claimant is disabled. See Williams v. Bowen, 844
F.2d 748, 750-52 (10th Cir. 1988) (discussing five steps in
asserts the ALJ failed to consider the overlay of her medical
and psychiatric conditions (back and neck pain and low
functioning mental ability and depression). [Dkt. 22');">22, p. 5].
Plaintiff begins her discussion of her alleged errors on
appeal by noting consultative examiner, William Cooper,
Ph.D., diagnosed her with a low average intellectual
potential. Plaintiff then states that, “Each disability
and the combination of disabilities each with the other had a
compounding effect on Claimant's over all (sic)
condition. The Court should have evaluated these disabilities
in conjunction one with the other. Each disability and the
disabilities in combination had an overall impact on the
condition of the whole man. The core issues is as to whether
the claimant would return to her jobs.” [Dkt. 22');">22, p.
9]. Plaintiff then cites two Tenth Circuit cases, Young
v. Barnhart, 146 Fed.App'x 952, 955 (10th Cir.
2005)(unpublished) and Eggleston v. Bowen, 851 F.2d
1244, 1247 (10th Cir. 2008), and then reiterates her position
that she, “[I]s asserting that the Court did not
consider the combined effect of all impairments.” [Dkt.
22');">22, p. 9]. That is the extent of Plaintiff's brief.
appears to be asserting error in the ALJ's consideration
of the opinion of Dr. Cooper. The court, however, does not
agree. The ALJ thoroughly and accurately discussed the mental
status examination performed by Dr. Cooper on November 5,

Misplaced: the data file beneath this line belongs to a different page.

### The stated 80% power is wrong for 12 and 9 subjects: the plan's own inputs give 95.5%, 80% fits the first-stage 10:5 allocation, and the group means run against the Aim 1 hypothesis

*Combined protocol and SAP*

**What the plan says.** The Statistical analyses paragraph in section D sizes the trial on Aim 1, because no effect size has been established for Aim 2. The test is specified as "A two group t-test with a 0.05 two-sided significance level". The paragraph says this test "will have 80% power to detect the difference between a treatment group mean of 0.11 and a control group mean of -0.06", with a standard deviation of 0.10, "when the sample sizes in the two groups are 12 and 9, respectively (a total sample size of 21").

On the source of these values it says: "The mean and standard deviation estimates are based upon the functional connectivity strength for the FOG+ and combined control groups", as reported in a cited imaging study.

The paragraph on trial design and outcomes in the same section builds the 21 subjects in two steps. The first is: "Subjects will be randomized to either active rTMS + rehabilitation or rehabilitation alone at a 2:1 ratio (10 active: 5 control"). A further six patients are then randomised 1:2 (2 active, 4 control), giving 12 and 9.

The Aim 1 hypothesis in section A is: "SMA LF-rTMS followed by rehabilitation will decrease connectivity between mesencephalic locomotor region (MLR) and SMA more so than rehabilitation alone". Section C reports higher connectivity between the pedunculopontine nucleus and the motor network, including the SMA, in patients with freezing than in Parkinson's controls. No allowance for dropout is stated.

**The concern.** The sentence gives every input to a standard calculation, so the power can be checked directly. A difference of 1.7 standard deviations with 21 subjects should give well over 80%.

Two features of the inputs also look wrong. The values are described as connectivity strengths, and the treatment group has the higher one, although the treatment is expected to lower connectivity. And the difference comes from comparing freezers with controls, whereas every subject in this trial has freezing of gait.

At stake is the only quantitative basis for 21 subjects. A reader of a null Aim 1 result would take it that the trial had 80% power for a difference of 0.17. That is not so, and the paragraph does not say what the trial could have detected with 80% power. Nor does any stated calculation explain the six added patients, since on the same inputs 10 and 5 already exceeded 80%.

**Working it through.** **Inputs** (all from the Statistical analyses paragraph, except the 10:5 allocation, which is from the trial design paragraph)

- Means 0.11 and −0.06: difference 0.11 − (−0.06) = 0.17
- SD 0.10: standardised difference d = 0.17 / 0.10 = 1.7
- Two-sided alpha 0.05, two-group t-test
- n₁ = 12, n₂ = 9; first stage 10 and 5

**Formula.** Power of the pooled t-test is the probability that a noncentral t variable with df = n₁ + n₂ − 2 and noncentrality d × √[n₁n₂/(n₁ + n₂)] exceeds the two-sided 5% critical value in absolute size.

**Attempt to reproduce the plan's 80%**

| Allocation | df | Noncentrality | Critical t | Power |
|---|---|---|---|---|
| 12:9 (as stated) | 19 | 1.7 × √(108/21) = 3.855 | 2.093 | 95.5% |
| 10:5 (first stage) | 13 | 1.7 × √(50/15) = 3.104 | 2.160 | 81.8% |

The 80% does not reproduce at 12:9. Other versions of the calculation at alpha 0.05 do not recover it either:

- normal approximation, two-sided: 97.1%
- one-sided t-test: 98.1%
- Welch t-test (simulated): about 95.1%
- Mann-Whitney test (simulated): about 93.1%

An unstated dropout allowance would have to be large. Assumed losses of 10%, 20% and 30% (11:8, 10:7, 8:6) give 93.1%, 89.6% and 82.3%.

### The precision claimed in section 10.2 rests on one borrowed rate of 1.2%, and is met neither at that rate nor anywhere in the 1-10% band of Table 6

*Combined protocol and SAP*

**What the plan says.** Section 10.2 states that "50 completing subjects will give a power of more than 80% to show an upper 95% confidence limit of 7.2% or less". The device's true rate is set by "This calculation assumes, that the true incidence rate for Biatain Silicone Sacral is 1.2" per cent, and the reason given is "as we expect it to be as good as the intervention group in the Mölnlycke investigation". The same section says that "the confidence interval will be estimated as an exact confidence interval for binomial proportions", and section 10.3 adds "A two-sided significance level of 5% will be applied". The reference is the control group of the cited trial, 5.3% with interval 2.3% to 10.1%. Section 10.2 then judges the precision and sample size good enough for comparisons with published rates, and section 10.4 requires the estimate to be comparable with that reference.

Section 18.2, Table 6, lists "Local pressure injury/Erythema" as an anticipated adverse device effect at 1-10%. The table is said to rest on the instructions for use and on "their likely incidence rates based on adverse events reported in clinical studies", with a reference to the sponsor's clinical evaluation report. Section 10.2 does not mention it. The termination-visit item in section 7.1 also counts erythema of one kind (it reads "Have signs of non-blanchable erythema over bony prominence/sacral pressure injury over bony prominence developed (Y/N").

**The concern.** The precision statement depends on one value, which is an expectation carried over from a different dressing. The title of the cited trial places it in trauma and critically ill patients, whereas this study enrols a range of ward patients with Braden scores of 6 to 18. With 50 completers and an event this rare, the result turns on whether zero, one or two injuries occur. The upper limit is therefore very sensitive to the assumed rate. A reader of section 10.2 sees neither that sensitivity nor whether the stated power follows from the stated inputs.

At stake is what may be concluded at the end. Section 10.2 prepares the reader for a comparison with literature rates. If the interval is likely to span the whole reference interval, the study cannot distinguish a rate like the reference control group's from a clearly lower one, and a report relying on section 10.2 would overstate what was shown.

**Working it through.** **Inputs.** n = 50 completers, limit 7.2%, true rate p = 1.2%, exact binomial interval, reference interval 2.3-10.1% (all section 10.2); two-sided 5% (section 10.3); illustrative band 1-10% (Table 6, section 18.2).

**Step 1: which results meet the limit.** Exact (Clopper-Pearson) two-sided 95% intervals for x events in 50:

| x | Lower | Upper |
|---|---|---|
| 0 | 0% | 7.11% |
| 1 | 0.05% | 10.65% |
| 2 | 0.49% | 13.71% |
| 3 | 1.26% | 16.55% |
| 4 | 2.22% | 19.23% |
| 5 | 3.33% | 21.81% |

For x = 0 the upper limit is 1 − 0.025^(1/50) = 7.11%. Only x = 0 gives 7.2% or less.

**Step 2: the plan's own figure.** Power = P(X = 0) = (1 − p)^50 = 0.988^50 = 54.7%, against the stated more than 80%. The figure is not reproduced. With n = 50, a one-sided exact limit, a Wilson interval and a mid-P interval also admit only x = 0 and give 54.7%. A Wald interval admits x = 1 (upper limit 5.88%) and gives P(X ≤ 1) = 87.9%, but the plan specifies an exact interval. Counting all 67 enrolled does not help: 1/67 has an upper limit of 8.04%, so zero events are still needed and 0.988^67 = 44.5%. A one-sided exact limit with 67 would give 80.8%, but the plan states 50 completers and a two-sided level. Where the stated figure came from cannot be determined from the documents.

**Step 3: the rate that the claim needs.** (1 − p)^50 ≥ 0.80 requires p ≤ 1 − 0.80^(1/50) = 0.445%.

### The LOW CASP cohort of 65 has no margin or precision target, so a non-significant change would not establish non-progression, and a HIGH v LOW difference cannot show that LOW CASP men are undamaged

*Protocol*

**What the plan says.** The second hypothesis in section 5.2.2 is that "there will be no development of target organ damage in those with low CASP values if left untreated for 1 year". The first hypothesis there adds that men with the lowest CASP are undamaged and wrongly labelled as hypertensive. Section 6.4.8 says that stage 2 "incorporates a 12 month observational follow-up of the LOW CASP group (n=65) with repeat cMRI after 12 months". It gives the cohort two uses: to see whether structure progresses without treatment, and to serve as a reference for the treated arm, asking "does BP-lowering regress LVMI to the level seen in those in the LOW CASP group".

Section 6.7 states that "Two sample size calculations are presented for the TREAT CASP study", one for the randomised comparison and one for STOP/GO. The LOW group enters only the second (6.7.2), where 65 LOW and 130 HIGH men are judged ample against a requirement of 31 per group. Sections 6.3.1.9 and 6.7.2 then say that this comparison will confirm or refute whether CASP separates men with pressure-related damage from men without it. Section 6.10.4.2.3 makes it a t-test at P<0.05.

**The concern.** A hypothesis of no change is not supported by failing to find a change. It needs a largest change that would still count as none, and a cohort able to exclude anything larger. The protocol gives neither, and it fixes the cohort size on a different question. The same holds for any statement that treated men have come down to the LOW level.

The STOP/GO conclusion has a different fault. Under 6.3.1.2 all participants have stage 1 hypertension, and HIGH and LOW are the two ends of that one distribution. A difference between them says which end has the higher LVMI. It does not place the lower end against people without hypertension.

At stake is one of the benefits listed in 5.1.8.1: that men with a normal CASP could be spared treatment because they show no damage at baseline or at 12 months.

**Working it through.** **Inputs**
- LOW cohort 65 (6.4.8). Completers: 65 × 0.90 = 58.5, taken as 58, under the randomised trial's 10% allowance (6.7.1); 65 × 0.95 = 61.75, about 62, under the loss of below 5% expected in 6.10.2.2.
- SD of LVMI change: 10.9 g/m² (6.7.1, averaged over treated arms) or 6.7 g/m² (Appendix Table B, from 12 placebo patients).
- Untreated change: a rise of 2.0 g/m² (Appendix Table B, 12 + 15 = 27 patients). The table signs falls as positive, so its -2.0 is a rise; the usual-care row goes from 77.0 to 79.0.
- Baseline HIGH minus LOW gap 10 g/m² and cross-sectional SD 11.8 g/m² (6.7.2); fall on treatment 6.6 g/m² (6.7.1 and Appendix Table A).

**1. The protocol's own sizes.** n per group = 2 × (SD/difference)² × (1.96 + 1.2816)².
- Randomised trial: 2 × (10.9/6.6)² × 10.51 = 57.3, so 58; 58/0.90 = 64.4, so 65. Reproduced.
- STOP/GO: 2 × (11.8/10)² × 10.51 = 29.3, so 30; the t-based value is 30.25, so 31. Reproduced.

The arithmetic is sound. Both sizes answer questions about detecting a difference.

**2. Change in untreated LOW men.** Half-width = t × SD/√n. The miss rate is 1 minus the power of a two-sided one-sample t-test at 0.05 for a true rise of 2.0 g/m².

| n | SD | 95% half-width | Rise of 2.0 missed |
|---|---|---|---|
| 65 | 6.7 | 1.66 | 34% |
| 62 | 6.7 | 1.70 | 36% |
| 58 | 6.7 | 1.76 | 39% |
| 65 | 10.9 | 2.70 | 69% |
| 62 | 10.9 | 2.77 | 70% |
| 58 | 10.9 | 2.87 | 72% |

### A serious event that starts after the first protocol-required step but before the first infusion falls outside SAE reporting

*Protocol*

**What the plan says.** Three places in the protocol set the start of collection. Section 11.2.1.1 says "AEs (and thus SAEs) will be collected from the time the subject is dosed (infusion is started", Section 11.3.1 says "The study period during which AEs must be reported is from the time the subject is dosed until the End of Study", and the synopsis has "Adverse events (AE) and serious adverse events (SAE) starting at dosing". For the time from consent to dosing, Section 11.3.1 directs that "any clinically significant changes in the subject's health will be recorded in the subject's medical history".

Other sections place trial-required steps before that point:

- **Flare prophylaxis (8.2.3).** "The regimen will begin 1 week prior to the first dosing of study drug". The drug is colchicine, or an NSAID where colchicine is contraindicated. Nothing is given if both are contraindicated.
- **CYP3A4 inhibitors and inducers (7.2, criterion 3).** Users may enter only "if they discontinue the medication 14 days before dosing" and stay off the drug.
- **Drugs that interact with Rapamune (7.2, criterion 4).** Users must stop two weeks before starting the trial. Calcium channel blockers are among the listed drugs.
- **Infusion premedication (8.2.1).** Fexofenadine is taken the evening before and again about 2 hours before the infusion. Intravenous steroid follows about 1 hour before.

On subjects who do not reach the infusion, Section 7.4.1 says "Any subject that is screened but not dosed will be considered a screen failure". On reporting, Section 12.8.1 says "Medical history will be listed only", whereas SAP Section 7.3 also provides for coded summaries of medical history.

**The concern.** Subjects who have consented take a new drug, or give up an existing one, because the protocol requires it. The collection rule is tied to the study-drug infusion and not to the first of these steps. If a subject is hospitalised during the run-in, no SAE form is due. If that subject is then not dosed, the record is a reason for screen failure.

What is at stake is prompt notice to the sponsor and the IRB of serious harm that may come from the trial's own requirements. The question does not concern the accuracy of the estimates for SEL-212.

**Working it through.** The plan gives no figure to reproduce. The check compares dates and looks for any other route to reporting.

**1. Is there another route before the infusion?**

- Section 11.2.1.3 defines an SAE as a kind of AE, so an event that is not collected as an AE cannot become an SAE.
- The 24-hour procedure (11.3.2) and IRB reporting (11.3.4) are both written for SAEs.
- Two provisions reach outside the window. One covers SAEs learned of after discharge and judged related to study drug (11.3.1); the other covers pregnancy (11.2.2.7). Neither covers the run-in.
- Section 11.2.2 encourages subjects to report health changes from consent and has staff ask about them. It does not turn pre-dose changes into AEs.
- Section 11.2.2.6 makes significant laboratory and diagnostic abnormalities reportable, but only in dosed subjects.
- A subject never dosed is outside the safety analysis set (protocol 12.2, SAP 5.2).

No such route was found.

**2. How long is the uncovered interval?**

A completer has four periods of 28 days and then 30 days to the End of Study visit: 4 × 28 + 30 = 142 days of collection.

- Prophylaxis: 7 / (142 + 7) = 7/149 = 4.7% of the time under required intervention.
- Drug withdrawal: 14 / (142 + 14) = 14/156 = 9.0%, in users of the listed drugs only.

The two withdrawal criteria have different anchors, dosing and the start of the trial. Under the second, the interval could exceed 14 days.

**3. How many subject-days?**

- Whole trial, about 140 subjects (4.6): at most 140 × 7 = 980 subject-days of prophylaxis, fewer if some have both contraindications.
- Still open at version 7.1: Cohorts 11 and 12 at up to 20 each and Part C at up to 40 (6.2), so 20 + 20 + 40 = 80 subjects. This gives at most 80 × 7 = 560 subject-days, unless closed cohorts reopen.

2014, noting that Plaintiff reported she felt anxious most of
the time, worried about daily problems, and was unable to
sleep at night due to thoughts. Plaintiff stated she had
panic attacks all of her life which occurred several times
each week. Dr. Cooper found Plaintiff was alert and oriented
to person, place, and roughly time. On the Montreal Cognitive
Assessment, Plaintiff was unable to successfully perform the
trail-making test and appeared to have no idea how to proceed
with it. When asked to draw a picture of a clock,
Plaintiff's drawing was done quickly and carelessly.
Memory and attention was generally poor and formal judgment
was limited. [R. 27]. Dr. Cooper estimated Plaintiff might
have a low average intellectual potential though she does not
appear to function at that level. The assessment suggests she
was likely to have low average intellectual potential, though
she appeared to be functioning below that level currently,
likely due to the adverse effects of anxiety. Formal
education suggests she was an unenthusiastic student or had a
learning disability or both. There were no obvious signs of
psychosis. Plaintiff's insight was limited and her
prognosis was guarded. Dr. Cooper found Plaintiff was capable
of understanding simple questions and following simple
directions. Plaintiff would have limited ability to relate to
others. [R. 28, 323-238]. As specifically noted by the ALJ,
all of Dr. Cooper's limitations were incorporated into
the ALJ's RFC. [R. 25, 27-28].
clear that the ALJ fully considered the opinion of Dr.
Cooper. Accordingly, the court finds that the ALJ's
evaluation of Dr. Cooper's medical opinion ...